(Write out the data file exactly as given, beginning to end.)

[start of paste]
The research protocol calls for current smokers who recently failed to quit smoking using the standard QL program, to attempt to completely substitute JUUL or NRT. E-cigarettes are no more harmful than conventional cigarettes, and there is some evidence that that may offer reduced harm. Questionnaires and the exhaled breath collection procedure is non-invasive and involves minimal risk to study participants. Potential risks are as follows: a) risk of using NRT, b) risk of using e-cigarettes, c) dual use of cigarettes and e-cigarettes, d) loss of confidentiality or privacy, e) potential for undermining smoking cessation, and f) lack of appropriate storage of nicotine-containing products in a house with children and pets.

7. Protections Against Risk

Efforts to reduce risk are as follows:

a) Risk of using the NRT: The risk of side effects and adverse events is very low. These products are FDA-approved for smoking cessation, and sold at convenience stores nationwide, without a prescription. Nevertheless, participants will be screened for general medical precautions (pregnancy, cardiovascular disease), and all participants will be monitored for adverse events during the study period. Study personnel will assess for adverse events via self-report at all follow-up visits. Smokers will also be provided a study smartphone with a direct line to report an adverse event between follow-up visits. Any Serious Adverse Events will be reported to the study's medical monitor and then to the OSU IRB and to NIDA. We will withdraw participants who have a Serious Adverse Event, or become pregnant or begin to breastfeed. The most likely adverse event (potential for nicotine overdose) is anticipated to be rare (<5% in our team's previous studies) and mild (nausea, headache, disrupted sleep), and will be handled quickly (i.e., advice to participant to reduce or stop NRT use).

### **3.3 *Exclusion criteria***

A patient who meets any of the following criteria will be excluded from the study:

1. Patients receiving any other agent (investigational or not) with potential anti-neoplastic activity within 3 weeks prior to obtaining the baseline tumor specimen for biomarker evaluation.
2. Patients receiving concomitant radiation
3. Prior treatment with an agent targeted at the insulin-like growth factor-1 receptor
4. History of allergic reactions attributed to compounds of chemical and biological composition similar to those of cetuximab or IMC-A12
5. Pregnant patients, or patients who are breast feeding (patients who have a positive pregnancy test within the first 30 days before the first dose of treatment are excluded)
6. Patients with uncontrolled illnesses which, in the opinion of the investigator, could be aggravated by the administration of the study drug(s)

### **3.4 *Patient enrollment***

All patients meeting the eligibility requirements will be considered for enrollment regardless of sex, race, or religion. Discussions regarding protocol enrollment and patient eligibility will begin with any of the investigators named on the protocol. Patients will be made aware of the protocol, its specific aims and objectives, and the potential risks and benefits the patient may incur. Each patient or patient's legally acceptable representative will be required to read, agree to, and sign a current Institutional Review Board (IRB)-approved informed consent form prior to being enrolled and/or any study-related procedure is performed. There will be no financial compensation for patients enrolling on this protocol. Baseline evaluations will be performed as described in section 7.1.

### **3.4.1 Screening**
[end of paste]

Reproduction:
The research protocol calls for current smokers who recently failed to quit smoking using the standard QL program, to attempt to completely substitute JUUL or NRT. E-cigarettes are no more harmful than conventional cigarettes, and there is some evidence that that may offer reduced harm. Questionnaires and the exhaled breath collection procedure is non-invasive and involves minimal risk to study participants. Potential risks are as follows: a) risk of using NRT, b) risk of using e-cigarettes, c) dual use of cigarettes and e-cigarettes, d) loss of confidentiality or privacy, e) potential for undermining smoking cessation, and f) lack of appropriate storage of nicotine-containing products in a house with children and pets.

7. Protections Against Risk

Efforts to reduce risk are as follows:

a) Risk of using the NRT: The risk of side effects and adverse events is very low. These products are FDA-approved for smoking cessation, and sold at convenience stores nationwide, without a prescription. Nevertheless, participants will be screened for general medical precautions (pregnancy, cardiovascular disease), and all participants will be monitored for adverse events during the study period. Study personnel will assess for adverse events via self-report at all follow-up visits. Smokers will also be provided a study smartphone with a direct line to report an adverse event between follow-up visits. Any Serious Adverse Events will be reported to the study's medical monitor and then to the OSU IRB and to NIDA. We will withdraw participants who have a Serious Adverse Event, or become pregnant or begin to breastfeed. The most likely adverse event (potential for nicotine overdose) is anticipated to be rare (<5% in our team's previous studies) and mild (nausea, headache, disrupted sleep), and will be handled quickly (i.e., advice to participant to reduce or stop NRT use).

### **3.3 *Exclusion criteria***

A patient who meets any of the following criteria will be excluded from the study:

1. Patients receiving any other agent (investigational or not) with potential anti-neoplastic activity within 3 weeks prior to obtaining the baseline tumor specimen for biomarker evaluation.
2. Patients receiving concomitant radiation
3. Prior treatment with an agent targeted at the insulin-like growth factor-1 receptor
4. History of allergic reactions attributed to compounds of chemical and biological composition similar to those of cetuximab or IMC-A12
5. Pregnant patients, or patients who are breast feeding (patients who have a positive pregnancy test within the first 30 days before the first dose of treatment are excluded)
6. Patients with uncontrolled illnesses which, in the opinion of the investigator, could be aggravated by the administration of the study drug(s)

### **3.4 *Patient enrollment***

All patients meeting the eligibility requirements will be considered for enrollment regardless of sex, race, or religion. Discussions regarding protocol enrollment and patient eligibility will begin with any of the investigators named on the protocol. Patients will be made aware of the protocol, its specific aims and objectives, and the potential risks and benefits the patient may incur. Each patient or patient's legally acceptable representative will be required to read, agree to, and sign a current Institutional Review Board (IRB)-approved informed consent form prior to being enrolled and/or any study-related procedure is performed. There will be no financial compensation for patients enrolling on this protocol. Baseline evaluations will be performed as described in section 7.1.

### **3.4.1 Screening**